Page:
October kept its reputation as one of the most volatile months intact, further consolidating a pullback that started in September. The market has been restless and agitated over the past few months as headlines related to the pandemic and politics sucked all the air out of the room. However, we believe the associated volatility may have peaked with a path for resolution on both fronts. One way or another, we are close to settling the political debate. And, arguably more importantly, we are inching ever closer to a vaccine that should go a long way toward restoring some of the normalcy that was disrupted by the virus.
We suspect that as the year closes out investors will once again refocus their energy on the key pillars of stock market returns, building blocks that define long-term risk and returns . Virus influence will wane, but metrics like growth and valuation will be here forever. Presidents will come and go, but interest rates and technical strength will forever play a role in investing. We welcome the move back to the basics.
For those who have been following our weekly market updates (click here to see the videos), you will be familiar with several of our key concerns and opportunities. We have previously stated that the unprecedented retrenchment in economic activity caused by the pandemic will keep market volatility elevated. However, we also noted most of the shutdown is self-inflicted, not structural, and prone to snapping back as social distancing guidelines are lifted (see The Road Back, Resilient, or Delusional?, Escape Velocity, Navigating the K-Shaped Recovery and Election Vexation here). We also wrote last month that during election cycles , it is important to maintain a disciplined approach to investing. When it comes to investing, there are more important considerations than who sits in the Oval Office.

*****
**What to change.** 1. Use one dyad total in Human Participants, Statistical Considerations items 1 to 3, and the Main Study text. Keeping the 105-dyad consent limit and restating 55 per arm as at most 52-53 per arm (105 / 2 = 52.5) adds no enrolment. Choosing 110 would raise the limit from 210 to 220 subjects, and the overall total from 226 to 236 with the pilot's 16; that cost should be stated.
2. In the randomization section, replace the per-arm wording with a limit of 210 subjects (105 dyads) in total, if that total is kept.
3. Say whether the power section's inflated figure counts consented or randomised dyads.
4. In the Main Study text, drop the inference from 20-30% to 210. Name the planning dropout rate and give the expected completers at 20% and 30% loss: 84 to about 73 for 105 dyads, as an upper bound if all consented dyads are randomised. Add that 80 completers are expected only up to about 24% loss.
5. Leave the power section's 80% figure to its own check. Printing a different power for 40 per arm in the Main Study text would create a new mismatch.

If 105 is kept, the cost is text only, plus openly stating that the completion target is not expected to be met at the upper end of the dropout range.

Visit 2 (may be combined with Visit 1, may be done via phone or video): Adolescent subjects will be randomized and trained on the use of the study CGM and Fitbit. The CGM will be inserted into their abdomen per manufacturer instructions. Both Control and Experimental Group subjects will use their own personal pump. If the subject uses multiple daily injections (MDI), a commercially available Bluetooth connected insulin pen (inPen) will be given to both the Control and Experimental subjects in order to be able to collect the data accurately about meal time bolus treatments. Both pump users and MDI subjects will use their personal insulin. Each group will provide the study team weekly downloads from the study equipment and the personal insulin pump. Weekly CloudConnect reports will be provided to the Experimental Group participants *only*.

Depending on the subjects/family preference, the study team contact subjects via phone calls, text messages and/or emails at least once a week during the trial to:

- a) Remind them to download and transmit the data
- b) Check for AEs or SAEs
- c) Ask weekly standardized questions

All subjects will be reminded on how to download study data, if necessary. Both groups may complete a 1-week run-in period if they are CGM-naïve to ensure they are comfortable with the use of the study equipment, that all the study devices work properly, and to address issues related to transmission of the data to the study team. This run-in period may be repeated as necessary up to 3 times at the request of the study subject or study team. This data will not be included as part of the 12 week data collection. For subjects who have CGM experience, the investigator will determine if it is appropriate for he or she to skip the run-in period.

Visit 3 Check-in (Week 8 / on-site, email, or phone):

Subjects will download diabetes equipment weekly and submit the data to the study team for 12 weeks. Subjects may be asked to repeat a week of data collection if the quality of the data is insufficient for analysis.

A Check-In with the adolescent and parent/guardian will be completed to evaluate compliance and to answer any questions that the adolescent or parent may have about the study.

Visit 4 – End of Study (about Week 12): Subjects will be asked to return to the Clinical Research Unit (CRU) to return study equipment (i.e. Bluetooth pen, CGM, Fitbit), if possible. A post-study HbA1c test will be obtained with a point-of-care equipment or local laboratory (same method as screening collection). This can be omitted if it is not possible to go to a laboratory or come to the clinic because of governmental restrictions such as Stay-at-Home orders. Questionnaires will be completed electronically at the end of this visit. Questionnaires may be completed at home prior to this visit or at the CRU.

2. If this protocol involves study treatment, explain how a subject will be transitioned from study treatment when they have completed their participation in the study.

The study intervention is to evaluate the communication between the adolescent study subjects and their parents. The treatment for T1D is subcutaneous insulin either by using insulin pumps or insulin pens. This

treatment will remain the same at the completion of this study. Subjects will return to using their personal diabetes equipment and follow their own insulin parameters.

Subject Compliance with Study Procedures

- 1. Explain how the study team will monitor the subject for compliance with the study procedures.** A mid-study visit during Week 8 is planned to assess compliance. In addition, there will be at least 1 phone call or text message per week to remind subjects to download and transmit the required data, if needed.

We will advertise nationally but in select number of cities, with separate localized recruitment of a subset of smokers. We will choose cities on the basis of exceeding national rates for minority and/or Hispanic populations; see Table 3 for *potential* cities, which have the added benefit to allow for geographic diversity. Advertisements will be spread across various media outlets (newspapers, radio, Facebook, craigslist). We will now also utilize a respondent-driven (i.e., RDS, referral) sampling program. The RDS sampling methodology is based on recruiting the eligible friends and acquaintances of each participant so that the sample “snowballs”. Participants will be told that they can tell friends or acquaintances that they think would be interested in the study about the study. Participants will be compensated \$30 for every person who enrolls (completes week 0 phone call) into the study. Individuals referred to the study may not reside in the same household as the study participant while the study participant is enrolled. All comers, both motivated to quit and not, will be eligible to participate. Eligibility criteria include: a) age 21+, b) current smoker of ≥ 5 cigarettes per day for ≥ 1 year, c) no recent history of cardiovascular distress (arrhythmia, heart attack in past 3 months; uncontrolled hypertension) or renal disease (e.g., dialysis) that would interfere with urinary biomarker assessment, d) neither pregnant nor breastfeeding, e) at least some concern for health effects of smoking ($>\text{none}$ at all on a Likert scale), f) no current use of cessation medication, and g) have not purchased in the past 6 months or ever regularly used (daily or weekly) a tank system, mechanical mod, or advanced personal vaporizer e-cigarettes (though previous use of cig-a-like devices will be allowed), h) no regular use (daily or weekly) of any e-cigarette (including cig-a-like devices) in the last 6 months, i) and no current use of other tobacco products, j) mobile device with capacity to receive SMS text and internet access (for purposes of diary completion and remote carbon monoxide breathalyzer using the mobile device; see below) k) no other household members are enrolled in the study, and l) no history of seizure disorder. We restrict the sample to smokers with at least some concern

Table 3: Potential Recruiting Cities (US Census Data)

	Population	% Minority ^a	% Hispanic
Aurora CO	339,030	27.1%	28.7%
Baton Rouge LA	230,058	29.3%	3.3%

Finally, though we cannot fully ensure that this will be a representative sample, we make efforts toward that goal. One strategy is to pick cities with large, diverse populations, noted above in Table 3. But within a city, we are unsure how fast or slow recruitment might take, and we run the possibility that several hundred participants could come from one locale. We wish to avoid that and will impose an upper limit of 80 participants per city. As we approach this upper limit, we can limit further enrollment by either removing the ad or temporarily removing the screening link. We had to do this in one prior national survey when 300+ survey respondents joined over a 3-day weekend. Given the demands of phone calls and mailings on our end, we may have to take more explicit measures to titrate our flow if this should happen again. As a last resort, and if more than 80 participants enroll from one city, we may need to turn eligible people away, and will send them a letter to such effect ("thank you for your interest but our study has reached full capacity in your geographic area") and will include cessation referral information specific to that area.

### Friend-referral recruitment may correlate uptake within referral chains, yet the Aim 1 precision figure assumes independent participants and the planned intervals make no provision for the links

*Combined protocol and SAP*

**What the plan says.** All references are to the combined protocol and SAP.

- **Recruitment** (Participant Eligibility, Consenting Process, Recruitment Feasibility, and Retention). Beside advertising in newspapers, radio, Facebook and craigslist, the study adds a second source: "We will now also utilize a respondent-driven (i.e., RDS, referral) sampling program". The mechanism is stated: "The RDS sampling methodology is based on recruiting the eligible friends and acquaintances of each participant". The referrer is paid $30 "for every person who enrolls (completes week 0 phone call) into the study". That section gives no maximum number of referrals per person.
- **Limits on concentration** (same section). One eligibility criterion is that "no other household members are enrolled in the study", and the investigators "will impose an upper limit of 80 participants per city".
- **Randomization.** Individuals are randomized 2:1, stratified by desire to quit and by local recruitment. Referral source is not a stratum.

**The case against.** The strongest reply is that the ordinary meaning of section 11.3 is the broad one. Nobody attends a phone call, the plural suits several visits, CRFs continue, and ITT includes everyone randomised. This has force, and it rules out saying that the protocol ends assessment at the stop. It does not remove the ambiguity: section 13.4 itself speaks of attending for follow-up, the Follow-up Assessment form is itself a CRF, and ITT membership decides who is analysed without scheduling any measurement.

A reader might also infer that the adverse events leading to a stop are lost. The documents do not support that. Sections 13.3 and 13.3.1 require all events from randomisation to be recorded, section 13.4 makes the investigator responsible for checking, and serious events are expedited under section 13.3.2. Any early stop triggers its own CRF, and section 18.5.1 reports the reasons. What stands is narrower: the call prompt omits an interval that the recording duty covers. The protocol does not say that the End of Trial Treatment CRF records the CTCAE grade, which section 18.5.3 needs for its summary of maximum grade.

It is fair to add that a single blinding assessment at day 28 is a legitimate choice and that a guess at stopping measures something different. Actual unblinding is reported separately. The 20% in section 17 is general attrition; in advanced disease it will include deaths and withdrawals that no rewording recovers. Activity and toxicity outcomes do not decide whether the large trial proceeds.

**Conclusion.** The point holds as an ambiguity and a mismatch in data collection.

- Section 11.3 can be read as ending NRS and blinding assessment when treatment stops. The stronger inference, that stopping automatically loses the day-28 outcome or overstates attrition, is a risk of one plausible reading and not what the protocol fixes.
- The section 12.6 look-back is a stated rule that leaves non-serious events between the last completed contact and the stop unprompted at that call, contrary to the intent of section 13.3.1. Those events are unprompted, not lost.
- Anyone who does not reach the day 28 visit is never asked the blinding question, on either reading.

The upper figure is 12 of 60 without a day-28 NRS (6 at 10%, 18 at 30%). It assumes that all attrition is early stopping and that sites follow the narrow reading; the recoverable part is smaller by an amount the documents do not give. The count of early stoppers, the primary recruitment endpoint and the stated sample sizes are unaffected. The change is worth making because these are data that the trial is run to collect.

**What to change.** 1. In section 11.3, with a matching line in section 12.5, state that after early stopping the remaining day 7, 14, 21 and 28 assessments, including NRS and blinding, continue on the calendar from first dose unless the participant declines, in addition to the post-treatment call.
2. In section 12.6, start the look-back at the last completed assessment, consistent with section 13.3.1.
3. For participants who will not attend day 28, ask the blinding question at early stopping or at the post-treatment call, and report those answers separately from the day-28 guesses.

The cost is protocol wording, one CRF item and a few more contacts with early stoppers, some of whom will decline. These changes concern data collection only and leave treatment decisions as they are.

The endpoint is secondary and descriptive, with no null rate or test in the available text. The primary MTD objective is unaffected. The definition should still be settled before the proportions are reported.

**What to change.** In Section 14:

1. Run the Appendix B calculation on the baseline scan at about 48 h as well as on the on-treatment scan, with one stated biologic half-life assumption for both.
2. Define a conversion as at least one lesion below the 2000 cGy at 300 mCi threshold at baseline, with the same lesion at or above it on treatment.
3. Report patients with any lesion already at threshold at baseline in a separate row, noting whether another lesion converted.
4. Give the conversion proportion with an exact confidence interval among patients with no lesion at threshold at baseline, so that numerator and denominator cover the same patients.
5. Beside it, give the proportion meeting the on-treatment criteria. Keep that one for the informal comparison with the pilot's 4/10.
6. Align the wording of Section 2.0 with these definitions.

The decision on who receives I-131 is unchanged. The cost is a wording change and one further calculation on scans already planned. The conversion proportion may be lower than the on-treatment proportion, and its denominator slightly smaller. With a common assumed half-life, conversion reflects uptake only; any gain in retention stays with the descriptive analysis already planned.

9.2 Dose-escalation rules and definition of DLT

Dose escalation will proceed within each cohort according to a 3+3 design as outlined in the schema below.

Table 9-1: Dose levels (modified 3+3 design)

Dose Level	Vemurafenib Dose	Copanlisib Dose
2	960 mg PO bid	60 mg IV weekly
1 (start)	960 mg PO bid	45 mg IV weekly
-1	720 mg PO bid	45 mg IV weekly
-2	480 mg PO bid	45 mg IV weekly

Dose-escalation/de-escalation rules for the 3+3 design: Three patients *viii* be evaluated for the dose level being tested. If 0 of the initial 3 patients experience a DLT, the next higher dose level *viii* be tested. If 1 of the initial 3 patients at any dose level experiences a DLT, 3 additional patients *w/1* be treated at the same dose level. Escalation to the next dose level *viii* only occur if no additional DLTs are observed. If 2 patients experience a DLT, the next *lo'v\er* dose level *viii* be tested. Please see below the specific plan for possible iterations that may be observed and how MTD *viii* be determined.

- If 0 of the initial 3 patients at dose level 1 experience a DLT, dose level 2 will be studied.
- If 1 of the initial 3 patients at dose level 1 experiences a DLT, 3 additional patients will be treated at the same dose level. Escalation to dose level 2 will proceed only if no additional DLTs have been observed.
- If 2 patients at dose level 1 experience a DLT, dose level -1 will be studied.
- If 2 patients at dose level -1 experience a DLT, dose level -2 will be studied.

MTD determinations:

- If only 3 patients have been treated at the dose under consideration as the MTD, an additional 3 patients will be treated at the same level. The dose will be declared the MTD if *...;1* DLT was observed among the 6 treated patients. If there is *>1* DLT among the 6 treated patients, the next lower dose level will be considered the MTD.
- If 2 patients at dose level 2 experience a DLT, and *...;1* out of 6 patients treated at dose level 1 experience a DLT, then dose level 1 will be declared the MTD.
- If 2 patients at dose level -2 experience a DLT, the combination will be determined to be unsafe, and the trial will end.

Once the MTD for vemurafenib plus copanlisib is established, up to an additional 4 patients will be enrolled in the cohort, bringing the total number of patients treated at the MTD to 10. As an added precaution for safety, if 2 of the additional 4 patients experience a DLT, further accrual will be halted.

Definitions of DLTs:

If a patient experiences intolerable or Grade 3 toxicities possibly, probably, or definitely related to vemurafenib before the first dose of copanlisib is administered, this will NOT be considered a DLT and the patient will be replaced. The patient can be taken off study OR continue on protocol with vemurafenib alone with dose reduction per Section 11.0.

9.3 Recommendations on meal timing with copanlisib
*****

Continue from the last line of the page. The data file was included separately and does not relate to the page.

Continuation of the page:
At BakerAvenue, we maintain analytical independence from pre-written market narratives. We remove preconceived biases from the equation and defer to our analytical output. Ultimately, our views are only as optimistic or pessimistic as our technical, fundamental and macroeconomic market analyses indicate. Currently, our short-term metrics are in a neutral position. Long-term trends, also neutral, are influenced by our recessionary and bear market views and are increasingly painting an optimistic picture.
For us, the macro discussion centers around policy. The world’s central banks (e.g. the Fed, the ECB, etc.) have provided the monetary fuel to help boost the recovery. Low interest rates, government support packages and a commitment to highly-accommodative policies buffeted the pandemic shutdowns and laid the groundwork for a recovery. While the stock market retrenched again last month, interest rates and yield curves were stable. We believe that had a lot to do with the monetary ‘backstop’ in place. The Fed has stated numerous times that they will remain accommodative, regardless of political volatility (or, in spite of).